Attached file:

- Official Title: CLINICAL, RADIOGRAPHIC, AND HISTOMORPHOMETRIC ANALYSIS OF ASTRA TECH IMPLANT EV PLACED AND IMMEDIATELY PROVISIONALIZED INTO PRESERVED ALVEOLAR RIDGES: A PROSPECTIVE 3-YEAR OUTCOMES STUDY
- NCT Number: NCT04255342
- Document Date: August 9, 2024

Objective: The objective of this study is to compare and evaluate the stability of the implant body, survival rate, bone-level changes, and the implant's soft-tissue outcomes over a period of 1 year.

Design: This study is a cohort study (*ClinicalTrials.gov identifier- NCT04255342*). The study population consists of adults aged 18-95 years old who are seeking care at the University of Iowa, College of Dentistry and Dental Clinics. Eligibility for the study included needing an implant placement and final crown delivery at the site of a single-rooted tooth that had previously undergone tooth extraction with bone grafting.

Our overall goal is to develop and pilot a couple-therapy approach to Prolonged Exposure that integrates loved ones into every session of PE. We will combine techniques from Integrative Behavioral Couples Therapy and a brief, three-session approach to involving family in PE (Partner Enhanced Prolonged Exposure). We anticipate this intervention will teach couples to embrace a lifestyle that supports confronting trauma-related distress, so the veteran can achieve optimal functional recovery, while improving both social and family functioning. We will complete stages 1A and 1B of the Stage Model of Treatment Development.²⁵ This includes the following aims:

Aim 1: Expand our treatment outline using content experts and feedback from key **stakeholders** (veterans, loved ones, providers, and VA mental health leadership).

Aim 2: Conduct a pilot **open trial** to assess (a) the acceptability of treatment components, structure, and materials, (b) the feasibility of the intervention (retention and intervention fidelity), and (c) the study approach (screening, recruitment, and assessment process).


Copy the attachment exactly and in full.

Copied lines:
- Official Title: CLINICAL, RADIOGRAPHIC, AND HISTOMORPHOMETRIC ANALYSIS OF ASTRA TECH IMPLANT EV PLACED AND IMMEDIATELY PROVISIONALIZED INTO PRESERVED ALVEOLAR RIDGES: A PROSPECTIVE 3-YEAR OUTCOMES STUDY
- NCT Number: NCT04255342
- Document Date: August 9, 2024

Objective: The objective of this study is to compare and evaluate the stability of the implant body, survival rate, bone-level changes, and the implant's soft-tissue outcomes over a period of 1 year.

Design: This study is a cohort study (*ClinicalTrials.gov identifier- NCT04255342*). The study population consists of adults aged 18-95 years old who are seeking care at the University of Iowa, College of Dentistry and Dental Clinics. Eligibility for the study included needing an implant placement and final crown delivery at the site of a single-rooted tooth that had previously undergone tooth extraction with bone grafting.

Our overall goal is to develop and pilot a couple-therapy approach to Prolonged Exposure that integrates loved ones into every session of PE. We will combine techniques from Integrative Behavioral Couples Therapy and a brief, three-session approach to involving family in PE (Partner Enhanced Prolonged Exposure). We anticipate this intervention will teach couples to embrace a lifestyle that supports confronting trauma-related distress, so the veteran can achieve optimal functional recovery, while improving both social and family functioning. We will complete stages 1A and 1B of the Stage Model of Treatment Development.²⁵ This includes the following aims:

Aim 1: Expand our treatment outline using content experts and feedback from key **stakeholders** (veterans, loved ones, providers, and VA mental health leadership).

Aim 2: Conduct a pilot **open trial** to assess (a) the acceptability of treatment components, structure, and materials, (b) the feasibility of the intervention (retention and intervention fidelity), and (c) the study approach (screening, recruitment, and assessment process).